It’s been a while since we actually had our egg retrieval. In fact, as I am looking back it has almost been a full month…wow. I have to be honest, the retrieval was so much more physically and emotionally draining than I ever could have imagined.
When the black cloud of the Estrogen snafu had been lifted the retrieval day had, once again, become something very exciting for us. It was another early morning, I was not allowed to eat or drink anything…no makeup (no big deal) and no lotion.
When we arrived at the Basking Ridge office there were already so many people. This place is like a well-oiled machine. You go upstairs to check -in, and the lobby is AMAZING. So many beautifully upholstered chairs. If you know me, you know I love a mix of patterns and fabrics on my chairs and this did not disappoint. Bryan and I were separated after check-in…I was sent downstairs to the surgical center and he was sent into the “specimen collection” area. I wish he would share his point of view on these situations because it is HILARIOUS. All I can recap is that he made sure not to touch any of the walls or furniture.
When I arrived in the surgical waiting area there were beautiful flowers everywhere. I, of course, took pictures…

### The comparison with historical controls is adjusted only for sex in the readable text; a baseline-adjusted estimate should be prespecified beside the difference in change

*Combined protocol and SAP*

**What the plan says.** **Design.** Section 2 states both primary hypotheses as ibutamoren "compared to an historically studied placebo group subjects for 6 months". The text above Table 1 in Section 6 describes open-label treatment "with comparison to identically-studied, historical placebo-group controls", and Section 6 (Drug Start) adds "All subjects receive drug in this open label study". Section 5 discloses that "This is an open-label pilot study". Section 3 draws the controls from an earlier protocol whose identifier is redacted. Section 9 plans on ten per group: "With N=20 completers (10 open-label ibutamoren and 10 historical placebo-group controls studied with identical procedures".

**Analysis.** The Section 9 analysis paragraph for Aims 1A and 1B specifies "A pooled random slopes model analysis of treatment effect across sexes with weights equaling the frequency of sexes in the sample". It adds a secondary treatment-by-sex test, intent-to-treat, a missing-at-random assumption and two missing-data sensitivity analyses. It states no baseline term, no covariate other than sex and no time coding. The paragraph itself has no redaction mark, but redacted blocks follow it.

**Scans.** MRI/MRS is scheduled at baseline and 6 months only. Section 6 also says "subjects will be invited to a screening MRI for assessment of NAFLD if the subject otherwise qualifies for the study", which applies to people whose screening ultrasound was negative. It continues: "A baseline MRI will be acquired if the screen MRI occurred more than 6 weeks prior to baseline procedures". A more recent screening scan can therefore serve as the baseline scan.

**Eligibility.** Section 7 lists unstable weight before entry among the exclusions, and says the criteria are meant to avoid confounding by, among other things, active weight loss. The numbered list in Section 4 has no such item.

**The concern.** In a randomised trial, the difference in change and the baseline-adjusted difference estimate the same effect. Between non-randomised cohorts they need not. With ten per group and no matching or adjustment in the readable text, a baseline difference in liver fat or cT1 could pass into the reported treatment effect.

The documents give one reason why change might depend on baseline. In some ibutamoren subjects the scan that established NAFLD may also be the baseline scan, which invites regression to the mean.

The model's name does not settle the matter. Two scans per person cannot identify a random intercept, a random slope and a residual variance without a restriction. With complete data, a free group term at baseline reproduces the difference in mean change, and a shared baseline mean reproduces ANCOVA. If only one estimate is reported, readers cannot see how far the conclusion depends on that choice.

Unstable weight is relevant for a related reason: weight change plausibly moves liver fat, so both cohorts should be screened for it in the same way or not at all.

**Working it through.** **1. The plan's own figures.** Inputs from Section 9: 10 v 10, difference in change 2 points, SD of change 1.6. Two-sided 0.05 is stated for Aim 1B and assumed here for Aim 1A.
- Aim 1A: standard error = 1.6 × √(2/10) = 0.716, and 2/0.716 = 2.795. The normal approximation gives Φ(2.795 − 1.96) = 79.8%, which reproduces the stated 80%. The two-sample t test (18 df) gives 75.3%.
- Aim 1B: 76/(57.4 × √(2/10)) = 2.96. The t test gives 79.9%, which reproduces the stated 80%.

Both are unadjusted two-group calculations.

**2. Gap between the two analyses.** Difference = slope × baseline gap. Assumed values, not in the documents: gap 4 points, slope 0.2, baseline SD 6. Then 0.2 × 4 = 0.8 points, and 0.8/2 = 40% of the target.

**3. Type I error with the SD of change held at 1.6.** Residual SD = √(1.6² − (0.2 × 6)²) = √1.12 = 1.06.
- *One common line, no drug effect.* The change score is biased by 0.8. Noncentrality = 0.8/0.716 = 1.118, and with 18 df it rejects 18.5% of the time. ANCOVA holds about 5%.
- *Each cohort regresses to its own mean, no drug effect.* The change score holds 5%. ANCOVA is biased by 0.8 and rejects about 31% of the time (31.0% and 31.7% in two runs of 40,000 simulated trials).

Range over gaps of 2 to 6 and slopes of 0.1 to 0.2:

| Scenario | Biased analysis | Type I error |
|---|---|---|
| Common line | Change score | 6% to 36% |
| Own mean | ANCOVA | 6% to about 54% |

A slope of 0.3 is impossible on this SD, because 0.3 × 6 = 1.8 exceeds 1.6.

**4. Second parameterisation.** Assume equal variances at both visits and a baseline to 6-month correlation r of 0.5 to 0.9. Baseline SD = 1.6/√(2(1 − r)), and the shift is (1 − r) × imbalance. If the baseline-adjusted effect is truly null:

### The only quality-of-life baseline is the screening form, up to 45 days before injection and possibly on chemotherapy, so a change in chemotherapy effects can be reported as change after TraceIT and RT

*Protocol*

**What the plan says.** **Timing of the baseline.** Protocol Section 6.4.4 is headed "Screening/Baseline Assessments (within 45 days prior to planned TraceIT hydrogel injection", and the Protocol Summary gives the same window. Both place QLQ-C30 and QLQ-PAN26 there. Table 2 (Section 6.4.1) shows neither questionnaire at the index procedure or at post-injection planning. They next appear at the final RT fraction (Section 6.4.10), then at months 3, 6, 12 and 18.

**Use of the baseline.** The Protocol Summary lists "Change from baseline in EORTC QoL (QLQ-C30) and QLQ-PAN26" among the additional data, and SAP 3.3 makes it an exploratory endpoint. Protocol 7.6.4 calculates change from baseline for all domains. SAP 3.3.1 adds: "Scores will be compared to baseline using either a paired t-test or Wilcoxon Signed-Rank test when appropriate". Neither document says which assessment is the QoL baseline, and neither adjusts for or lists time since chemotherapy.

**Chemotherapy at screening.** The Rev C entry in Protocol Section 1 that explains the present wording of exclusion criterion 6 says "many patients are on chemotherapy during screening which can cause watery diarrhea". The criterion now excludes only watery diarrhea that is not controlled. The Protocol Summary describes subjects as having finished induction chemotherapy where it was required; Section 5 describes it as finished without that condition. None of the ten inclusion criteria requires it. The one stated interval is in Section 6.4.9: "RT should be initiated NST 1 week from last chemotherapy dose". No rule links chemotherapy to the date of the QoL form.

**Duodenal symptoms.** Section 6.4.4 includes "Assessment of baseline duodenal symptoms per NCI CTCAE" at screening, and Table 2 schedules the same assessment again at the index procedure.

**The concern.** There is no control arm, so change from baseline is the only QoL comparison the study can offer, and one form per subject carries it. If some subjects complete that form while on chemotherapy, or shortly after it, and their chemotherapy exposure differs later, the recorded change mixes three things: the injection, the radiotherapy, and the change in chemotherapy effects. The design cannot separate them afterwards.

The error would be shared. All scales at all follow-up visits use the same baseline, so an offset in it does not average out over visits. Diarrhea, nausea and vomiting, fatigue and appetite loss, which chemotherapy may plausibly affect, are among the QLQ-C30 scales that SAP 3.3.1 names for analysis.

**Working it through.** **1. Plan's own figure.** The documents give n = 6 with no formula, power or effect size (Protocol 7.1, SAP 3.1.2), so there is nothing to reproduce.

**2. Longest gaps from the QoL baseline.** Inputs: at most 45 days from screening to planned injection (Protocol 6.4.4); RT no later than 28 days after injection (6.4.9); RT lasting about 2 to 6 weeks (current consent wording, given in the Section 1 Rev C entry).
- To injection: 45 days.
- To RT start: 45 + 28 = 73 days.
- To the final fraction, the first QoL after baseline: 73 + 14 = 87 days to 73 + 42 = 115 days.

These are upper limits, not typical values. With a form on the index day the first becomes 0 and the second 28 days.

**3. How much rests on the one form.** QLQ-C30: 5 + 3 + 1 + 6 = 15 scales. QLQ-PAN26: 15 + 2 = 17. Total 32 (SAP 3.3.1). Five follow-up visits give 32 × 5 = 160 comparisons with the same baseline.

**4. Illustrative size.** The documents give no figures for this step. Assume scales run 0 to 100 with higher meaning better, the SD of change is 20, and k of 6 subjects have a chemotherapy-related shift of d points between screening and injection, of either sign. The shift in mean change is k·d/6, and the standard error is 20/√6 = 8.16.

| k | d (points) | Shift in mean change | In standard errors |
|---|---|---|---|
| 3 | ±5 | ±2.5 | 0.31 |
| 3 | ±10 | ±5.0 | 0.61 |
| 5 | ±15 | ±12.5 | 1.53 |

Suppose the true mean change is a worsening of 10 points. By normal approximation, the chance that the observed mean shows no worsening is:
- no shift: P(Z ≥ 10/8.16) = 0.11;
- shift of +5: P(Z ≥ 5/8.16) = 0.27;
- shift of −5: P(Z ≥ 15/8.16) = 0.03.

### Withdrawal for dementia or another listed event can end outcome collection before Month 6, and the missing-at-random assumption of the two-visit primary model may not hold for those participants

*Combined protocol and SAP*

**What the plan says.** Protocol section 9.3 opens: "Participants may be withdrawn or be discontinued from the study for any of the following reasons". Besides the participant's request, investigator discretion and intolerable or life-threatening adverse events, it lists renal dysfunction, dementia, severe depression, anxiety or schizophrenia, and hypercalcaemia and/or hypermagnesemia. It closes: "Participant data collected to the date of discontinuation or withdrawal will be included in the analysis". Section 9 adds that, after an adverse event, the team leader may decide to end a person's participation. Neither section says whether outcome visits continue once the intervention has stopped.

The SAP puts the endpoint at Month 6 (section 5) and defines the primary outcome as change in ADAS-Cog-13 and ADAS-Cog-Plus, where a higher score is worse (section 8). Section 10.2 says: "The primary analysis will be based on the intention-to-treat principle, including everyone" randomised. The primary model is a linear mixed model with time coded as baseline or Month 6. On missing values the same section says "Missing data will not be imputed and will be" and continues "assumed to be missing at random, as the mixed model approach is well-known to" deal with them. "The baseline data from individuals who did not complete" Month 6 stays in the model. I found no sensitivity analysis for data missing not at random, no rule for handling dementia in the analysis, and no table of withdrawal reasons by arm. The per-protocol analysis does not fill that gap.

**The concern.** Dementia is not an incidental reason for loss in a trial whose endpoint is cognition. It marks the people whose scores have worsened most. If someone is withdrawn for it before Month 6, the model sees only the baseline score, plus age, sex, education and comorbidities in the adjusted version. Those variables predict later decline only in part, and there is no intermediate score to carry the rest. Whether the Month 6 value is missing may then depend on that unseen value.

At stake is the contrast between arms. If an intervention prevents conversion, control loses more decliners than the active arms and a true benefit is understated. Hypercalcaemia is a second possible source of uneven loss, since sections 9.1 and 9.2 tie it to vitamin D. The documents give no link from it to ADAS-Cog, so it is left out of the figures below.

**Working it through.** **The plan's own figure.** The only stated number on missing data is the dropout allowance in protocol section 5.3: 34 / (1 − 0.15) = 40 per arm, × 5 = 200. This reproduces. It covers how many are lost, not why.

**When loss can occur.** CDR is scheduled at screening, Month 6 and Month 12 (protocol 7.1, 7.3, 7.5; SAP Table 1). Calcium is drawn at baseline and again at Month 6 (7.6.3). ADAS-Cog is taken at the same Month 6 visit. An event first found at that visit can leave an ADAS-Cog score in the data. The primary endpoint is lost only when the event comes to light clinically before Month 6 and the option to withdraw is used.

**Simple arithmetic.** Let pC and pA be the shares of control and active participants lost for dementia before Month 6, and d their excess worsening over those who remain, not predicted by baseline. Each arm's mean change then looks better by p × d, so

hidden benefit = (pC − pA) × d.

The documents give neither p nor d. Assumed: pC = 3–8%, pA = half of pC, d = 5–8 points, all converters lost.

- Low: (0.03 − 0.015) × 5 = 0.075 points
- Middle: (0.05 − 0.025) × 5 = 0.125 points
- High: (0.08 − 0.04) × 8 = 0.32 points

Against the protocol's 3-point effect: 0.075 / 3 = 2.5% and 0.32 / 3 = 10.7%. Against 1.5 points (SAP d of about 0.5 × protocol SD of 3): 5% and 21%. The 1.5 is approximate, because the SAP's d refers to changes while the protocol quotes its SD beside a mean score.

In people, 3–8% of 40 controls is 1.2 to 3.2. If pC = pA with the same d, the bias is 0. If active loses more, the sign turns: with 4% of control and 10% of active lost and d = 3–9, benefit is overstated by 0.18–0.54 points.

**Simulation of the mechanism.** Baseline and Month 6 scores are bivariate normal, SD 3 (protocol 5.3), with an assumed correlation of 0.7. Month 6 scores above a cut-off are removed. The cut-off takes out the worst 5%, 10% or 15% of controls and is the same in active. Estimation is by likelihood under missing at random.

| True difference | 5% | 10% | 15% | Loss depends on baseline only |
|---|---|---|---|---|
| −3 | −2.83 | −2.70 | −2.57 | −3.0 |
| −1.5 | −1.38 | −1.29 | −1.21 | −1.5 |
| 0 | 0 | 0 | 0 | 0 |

When you enter the waiting room there are instructions to pick up a black phone, which I did. The person on the other end already knew who I was. It felt for a second like I was in some kind of a spy movie, and although I know I was NOT it definitely made things a little extra exciting that morning. Bryan soon met me in the waiting room, and then we were brought back by the nurse who was going to be with me both pre and post-op. The nurse loved my T-shirt, and I love positive reinforcement so this was already going well for me.
When we got back to our “bay” as they called them, I got down to my birthday suit and wrapped the oh-so-comfortable hospital gown around my body. My nurse put in my IV, and I acted like it didn’t hurt like holy hell (which was a lie). I couldn’t help but notice that she looked so much like our friend Shala…it could have been her sister! For this reason, and so many more, I was instantly comfortable.
As we waited for surgery many more people came in until the area was full. There was so much to take in. There were people crying because the stimulation shots had made them so incredibly uncomfortable, people groggily coming out of anesthesia, and there was the surgeon bopping from bay to bay giving the EXACT SAME speech to each person that was about to go in for their retrieval “God gave you bandaids, they are called platelets….” By the time it was my turn Bryan and I were pretty much able to recite his entire speech.
Fast forward to being on the table…